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Attorney: “Incredibly high standard” to remove child like Paislee Shultis from parents

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SAUGERTIES, ULSTER CO. — Questions remain about how the parents of a missing girl lost custody of her. It comes after she was found Monday in a hidden chamber in her grandfather’s home.

6-year-old Paislee Shultis was reported missing from the village of Spencer in Tioga County, south of Ithaca in 2019. Police found her Monday more than three hours away in Saugerties in Ulster County just south of Albany.

Officers found Paislee hidden in a small, dark, cold makeshift room under the stairs leading to the basement. She was found in good health with her biological parents who do not have legal custody of her.

On Wednesday, her biological parents and grandfather appeared in court. Kirk Shultis Junior, his father Kirk Shultis Senior and Kimberly Cooper are charged with custodial interference and child endangerment. It comes amid many unanswered questions about how they lost custody of her in the first place. “I think a lot of individuals are excited and happy that we found the child, but I think by the same token a lot of people are very concerned of how was this allowed to happen for this period of time,” said Ryan McCall, Associate Attorney with Tully Rinckey.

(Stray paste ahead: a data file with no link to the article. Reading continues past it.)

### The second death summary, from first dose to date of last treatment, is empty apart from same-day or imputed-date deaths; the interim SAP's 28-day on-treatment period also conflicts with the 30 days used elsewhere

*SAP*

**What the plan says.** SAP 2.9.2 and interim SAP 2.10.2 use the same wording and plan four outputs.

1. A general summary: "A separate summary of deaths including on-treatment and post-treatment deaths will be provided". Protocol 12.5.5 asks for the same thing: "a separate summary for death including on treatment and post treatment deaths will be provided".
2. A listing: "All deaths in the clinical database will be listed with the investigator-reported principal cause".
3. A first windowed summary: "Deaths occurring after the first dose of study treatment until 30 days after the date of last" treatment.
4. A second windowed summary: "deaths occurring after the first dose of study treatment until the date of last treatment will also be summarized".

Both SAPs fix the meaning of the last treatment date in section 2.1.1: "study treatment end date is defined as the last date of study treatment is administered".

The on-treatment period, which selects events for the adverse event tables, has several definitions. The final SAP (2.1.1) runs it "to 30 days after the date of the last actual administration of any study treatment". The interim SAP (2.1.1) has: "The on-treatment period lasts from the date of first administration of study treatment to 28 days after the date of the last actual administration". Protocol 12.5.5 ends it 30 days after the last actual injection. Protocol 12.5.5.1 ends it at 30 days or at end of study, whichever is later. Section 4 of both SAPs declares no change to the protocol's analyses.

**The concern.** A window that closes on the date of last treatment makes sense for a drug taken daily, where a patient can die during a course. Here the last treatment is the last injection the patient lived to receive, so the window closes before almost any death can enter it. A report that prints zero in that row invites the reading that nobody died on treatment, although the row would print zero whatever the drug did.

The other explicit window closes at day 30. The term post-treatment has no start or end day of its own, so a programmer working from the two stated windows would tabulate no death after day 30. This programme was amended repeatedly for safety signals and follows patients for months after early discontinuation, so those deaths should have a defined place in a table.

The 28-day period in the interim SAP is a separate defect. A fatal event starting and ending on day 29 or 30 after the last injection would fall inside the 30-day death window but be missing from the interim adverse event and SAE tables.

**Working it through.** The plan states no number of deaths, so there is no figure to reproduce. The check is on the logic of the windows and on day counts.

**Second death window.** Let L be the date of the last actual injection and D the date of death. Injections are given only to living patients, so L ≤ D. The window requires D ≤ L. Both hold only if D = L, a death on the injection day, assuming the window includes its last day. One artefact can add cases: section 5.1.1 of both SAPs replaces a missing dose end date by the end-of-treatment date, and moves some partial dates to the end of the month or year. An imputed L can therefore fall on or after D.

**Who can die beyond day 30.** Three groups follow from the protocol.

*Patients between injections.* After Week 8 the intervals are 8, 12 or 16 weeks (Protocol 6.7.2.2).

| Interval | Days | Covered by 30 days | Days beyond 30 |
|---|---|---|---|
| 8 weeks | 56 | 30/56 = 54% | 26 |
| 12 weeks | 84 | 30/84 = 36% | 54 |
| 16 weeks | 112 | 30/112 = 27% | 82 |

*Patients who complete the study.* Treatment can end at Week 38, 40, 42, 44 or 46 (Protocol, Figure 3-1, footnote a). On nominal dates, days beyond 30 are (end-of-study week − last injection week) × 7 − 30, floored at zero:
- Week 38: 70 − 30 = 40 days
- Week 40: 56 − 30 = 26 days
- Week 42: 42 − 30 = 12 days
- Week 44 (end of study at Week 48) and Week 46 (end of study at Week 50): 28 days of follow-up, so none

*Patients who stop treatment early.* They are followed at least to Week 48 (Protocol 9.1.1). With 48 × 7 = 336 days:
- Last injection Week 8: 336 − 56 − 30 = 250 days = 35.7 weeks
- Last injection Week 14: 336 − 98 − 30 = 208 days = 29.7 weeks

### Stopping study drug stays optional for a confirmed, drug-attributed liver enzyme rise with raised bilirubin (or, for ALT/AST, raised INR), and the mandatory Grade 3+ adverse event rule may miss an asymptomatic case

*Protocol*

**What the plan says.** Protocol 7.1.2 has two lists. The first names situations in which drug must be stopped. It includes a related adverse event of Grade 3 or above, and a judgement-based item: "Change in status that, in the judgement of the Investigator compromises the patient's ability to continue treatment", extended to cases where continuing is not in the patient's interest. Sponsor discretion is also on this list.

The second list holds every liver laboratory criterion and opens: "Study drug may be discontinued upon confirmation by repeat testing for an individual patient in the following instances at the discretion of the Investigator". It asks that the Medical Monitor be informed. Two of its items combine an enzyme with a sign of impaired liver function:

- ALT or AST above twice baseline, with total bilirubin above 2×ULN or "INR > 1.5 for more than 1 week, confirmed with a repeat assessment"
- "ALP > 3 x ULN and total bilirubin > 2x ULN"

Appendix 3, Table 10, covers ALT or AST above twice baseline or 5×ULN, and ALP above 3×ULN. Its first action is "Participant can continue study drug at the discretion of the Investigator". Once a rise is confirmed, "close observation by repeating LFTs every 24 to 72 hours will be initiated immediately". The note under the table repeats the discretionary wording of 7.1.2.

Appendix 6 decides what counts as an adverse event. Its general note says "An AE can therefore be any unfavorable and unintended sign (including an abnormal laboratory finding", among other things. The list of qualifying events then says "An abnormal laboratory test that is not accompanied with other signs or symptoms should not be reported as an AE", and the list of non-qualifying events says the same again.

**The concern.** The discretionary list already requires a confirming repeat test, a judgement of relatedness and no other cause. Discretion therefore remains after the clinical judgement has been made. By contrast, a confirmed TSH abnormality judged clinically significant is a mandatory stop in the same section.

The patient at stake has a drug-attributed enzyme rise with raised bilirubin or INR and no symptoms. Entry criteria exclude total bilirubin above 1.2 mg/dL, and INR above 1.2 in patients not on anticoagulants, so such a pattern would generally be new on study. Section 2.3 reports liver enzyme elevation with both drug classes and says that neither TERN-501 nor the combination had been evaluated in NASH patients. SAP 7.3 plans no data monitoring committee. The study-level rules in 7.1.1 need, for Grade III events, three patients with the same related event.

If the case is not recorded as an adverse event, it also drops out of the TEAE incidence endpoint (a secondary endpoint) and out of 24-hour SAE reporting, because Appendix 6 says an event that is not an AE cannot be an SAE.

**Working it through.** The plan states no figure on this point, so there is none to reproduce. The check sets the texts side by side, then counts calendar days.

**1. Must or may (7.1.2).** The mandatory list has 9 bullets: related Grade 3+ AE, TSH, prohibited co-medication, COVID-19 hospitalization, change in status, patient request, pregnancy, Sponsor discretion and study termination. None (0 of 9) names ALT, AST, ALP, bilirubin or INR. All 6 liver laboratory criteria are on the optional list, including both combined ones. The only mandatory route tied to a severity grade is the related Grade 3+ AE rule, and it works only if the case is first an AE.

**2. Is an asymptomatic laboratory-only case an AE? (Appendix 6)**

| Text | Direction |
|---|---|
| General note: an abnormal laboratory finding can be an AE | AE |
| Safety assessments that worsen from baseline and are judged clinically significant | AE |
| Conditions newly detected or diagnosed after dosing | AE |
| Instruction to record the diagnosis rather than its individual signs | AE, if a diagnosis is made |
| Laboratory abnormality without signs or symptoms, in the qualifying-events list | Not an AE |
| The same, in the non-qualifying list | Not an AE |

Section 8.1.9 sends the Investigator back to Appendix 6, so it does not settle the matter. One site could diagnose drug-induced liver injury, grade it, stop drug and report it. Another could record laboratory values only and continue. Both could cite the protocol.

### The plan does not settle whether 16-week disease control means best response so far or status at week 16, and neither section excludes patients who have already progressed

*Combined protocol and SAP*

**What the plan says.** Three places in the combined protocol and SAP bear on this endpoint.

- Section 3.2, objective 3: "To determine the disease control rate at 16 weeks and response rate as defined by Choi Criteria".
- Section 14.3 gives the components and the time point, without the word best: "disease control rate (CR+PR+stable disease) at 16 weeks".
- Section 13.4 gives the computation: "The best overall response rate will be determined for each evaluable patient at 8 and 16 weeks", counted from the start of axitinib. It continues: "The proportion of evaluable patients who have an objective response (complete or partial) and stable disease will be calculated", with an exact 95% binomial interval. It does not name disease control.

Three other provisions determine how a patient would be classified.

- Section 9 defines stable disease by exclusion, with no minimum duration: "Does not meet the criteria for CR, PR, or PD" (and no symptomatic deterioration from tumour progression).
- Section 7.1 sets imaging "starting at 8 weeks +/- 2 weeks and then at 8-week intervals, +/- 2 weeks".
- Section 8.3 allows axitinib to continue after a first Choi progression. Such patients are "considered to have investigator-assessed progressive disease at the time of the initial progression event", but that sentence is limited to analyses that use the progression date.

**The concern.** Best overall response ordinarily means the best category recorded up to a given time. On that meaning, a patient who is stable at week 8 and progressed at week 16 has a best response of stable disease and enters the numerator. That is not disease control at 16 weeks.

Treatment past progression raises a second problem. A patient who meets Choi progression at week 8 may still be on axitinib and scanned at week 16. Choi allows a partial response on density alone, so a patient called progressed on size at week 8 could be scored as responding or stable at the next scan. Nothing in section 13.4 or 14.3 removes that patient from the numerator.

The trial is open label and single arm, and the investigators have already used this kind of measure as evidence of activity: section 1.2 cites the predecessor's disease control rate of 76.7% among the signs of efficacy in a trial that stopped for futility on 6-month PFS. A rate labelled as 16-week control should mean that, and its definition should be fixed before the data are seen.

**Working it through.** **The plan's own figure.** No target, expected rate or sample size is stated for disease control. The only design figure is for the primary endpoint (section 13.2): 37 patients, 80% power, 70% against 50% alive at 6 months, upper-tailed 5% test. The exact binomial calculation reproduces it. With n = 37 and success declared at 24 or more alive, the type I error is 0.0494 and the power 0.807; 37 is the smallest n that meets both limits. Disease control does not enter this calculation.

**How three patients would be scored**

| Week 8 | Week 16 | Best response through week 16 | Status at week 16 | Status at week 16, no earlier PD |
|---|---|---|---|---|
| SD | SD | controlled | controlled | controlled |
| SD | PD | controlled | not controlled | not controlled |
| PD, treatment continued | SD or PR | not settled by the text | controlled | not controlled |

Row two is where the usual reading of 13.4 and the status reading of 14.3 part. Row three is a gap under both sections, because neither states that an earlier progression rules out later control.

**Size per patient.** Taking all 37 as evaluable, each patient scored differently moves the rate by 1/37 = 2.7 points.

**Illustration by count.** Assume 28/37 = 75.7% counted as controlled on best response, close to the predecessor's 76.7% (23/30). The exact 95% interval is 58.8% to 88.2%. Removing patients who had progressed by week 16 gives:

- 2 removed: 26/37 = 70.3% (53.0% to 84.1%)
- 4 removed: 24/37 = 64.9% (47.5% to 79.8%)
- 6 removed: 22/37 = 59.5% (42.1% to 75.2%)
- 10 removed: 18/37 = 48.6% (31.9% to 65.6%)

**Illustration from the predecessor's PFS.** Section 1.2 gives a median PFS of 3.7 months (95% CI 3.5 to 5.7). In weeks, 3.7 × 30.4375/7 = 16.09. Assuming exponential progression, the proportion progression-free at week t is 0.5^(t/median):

McCall says there is still a lot we do not know about this case including what led a judge to remove Paislee from their care when she was just 4-years-old.

“A child being removed from the custody of biological parents is an incredibly high standard. This isn’t something that takes place for a minor violation.” – Ryan McCall, Associate Attorney, Tully Rinckey

McCall expects her parents likely had multiple run-ins with Child Protective Services and the Department of Social Services before they lost custody of Paislee. He says biological parents can lose their parental rights for a number of reasons including physical abuse, child neglect and alcohol or drug abuse.

We do not yet know why Cooper and Shultis Jr. lost care of their daughter. “When it reaches a certain point where the Department of Social Services becomes so involved and parents are considered to be negligent or willful at this point, the department can move forward with terminating the parental rights of the child or they can temporarily remove the child from the care of the custodial parent and place them with a legal guardian,” McCall said.

When a child is removed from their home, the Department of Social Services and Family Court determines where the child will be placed temporarily or permanently. It could be a with another family member or in foster care.

If convicted, Shultis Jr. and his father face up to 4 years in prison. The girl’s biological mother faces up to one year in prison.

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